Travelling with a senior citizen

Spending your vacation and traveling with the senior citizens (Mom – Dad – Mother in law – Father in law – aunt – uncle- grandfather – grandmother etc.…. Your family may be one of the greatest gifts you can give to them.

The trip may be to visit another country or within your country. It may be an adventure to a destination, aboard by car, bus, plane, or a cruise ship or even a return to a home of long ago.

You may accompany them all or one of them; or, if he or she can maintain some independence, the trip may be slow. Either way, there are some  important steps to take:

Research and Plan Ahead

Whether you will all travel together or they will be solo, planning, reserving and confirming must be accomplished sooner rather than later. When the destination is resolved with target dates, research airlines, Amtrak, buses, cruise lines. For air and land transportation, seek the most direct and shortest travel times.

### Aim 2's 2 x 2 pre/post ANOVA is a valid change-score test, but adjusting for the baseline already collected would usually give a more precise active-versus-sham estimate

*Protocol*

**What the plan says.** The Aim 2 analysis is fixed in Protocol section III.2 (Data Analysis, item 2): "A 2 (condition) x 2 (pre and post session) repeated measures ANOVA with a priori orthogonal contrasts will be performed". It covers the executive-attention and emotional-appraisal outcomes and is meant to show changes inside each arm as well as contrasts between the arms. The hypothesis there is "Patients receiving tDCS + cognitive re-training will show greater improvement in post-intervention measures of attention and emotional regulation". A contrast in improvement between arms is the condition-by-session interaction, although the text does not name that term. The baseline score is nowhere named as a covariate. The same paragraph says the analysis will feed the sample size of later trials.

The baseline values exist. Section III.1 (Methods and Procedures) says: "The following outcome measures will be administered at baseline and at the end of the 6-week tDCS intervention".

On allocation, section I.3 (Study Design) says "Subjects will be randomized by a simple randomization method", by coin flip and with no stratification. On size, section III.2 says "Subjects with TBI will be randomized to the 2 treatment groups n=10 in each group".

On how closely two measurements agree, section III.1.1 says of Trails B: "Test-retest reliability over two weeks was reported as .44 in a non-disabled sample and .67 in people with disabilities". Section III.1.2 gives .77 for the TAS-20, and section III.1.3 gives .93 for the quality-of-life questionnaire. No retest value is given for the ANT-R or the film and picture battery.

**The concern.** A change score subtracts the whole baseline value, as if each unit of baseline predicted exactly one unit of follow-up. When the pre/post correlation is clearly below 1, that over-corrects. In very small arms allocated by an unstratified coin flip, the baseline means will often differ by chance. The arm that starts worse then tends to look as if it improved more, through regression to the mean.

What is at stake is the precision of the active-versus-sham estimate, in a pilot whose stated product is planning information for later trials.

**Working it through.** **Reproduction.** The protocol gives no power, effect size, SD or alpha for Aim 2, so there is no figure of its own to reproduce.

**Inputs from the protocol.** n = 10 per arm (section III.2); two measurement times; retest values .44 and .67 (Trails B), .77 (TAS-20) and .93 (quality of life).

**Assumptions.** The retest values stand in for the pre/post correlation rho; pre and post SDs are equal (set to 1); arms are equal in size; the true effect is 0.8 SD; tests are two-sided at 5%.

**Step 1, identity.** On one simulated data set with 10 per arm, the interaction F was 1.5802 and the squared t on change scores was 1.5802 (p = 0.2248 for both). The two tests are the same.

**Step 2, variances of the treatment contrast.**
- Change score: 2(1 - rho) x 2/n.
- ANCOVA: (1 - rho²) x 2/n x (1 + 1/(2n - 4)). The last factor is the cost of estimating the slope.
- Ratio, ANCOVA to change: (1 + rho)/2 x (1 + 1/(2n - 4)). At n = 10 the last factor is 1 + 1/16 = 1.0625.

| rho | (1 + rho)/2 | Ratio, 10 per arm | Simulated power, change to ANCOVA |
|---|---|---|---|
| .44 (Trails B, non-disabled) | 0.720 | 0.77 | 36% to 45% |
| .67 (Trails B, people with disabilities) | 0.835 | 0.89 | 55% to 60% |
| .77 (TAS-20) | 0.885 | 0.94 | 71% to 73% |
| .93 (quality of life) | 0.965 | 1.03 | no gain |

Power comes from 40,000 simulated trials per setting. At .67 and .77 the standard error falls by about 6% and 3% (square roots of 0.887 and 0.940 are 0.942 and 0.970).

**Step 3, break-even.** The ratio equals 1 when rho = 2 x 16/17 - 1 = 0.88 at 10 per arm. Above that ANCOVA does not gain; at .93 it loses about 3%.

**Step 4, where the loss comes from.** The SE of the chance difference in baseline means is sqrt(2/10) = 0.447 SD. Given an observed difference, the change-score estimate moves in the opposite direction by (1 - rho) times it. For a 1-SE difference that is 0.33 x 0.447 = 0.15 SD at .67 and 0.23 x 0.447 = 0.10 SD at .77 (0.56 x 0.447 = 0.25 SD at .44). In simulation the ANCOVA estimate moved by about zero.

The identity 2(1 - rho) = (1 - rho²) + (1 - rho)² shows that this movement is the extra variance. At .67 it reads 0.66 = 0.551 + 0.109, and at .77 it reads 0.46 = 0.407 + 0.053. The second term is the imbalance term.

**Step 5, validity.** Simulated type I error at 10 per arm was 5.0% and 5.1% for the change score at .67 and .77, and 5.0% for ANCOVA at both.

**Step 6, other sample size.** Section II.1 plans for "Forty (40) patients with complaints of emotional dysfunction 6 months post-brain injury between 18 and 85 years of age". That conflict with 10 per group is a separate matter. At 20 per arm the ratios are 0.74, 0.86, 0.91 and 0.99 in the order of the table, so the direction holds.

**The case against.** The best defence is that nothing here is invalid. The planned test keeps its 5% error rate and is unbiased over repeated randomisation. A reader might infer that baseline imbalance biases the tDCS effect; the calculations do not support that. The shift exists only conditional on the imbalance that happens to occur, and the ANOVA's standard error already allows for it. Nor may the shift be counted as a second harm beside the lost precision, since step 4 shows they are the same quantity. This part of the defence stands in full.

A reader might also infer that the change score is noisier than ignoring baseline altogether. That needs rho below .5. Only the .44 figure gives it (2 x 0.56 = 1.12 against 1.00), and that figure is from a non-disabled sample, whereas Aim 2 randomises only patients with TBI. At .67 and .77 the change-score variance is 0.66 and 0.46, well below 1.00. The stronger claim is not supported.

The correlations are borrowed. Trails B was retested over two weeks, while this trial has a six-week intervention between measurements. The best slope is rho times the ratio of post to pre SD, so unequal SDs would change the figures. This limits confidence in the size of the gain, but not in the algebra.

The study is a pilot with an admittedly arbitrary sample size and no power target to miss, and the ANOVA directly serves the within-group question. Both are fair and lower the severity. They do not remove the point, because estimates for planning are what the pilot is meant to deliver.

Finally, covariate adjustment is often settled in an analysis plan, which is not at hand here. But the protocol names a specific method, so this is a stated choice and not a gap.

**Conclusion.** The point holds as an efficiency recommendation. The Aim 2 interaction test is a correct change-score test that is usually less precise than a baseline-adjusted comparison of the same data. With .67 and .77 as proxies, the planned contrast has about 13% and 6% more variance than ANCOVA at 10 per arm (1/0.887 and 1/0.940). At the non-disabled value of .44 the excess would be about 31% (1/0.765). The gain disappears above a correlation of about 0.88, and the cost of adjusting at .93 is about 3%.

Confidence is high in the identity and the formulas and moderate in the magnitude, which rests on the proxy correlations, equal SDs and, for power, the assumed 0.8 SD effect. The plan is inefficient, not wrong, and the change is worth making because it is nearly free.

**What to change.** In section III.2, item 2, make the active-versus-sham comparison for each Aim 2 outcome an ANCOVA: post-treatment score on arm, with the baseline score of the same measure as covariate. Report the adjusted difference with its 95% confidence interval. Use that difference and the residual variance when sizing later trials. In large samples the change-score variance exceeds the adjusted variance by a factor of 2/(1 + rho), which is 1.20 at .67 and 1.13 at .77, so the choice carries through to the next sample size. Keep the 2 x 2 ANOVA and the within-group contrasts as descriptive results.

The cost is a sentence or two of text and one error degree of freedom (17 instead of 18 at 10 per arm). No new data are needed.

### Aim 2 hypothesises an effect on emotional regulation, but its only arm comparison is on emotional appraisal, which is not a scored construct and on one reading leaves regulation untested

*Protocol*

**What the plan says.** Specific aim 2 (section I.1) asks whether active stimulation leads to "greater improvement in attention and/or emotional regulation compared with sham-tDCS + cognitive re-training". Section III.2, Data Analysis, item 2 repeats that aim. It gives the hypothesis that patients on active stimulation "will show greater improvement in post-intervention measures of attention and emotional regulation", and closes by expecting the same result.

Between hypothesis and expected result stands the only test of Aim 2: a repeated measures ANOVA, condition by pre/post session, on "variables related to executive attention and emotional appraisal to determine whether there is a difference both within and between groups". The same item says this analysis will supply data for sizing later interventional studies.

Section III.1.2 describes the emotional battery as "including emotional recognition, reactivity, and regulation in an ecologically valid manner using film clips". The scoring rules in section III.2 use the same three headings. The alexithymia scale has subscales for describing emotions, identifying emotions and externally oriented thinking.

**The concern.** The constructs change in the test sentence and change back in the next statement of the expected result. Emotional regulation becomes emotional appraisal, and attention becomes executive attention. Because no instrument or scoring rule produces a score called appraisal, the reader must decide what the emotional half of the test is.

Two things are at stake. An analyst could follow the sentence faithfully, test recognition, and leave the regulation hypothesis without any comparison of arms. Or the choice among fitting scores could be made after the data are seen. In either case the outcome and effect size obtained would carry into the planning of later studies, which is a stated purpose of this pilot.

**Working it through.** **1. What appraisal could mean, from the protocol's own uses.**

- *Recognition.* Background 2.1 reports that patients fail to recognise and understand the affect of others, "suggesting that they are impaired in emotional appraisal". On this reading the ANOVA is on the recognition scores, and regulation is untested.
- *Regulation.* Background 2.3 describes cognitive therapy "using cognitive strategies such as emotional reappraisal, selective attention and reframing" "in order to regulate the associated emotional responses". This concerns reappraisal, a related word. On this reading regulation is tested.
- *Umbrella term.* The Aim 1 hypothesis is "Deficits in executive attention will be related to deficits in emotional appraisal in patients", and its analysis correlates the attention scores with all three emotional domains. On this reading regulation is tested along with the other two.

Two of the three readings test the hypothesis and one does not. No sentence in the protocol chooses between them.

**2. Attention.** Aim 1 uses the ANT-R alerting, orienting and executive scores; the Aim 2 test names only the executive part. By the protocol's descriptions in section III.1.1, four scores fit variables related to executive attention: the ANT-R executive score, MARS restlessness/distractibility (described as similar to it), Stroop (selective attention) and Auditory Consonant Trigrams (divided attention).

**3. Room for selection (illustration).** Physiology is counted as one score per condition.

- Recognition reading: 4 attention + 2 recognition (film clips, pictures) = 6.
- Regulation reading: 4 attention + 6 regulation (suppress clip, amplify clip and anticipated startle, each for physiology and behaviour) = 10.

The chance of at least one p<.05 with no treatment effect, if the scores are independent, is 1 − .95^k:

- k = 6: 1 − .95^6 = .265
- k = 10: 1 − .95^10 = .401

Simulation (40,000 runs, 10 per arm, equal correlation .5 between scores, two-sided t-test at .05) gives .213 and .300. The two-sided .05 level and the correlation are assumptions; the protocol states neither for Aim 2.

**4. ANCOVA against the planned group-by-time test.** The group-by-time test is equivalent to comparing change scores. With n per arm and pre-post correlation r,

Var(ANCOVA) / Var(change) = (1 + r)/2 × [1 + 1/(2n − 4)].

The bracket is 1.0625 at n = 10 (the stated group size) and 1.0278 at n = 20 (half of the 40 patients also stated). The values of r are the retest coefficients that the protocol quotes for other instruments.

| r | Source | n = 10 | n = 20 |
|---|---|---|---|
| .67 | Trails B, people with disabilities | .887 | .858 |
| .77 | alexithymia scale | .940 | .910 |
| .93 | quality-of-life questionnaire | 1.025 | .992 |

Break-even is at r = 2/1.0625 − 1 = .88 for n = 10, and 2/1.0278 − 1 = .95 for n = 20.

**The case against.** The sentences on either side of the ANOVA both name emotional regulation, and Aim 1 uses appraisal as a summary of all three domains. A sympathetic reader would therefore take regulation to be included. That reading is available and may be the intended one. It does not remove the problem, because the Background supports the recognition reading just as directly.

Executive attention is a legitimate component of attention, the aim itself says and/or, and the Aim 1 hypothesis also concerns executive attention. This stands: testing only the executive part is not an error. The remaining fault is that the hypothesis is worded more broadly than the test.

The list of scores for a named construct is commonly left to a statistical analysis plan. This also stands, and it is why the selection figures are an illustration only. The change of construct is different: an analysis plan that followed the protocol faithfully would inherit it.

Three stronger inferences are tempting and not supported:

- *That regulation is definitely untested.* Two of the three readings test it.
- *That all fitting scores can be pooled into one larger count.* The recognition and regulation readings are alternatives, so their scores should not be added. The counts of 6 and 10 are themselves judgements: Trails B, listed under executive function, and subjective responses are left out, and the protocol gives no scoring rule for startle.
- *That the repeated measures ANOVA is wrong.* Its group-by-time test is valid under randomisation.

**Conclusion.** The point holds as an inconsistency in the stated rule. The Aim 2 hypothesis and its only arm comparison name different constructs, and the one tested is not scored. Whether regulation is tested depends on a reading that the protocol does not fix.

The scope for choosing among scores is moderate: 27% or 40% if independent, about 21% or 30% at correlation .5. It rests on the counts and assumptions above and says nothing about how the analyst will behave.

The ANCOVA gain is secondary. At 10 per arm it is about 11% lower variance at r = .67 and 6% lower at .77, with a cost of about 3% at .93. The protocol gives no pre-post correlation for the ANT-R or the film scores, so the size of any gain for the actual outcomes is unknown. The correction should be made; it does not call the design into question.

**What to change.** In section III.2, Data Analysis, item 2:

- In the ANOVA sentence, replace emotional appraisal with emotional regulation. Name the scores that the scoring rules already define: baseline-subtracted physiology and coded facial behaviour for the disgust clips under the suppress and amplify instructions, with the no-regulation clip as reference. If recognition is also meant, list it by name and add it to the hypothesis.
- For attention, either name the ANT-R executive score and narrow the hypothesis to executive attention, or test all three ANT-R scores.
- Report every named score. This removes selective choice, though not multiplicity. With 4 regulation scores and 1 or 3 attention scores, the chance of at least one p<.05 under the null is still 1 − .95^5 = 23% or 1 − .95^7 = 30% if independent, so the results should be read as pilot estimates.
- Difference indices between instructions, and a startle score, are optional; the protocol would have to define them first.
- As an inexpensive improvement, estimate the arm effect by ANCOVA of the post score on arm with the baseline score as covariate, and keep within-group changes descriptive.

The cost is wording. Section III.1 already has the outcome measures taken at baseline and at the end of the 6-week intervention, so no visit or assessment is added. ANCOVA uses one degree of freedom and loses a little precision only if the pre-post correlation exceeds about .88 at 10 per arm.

If there is a choice of three airlines, for example, enroll them in the no-cost frequent flyer program for each. This should give you access to the lowest fares and possible benefits of the airport and aboard the flight, as well as for requesting special services. Also try to book on direct non-stop flights.

Request and Reserve Special Services

Request seat assignment in the rows designated for disabled travelers. And, importantly, request cost-free wheelchair service at every airport origination, connection and arrival location. If there is meal service aboard, advise the reservation system of any dietary needs.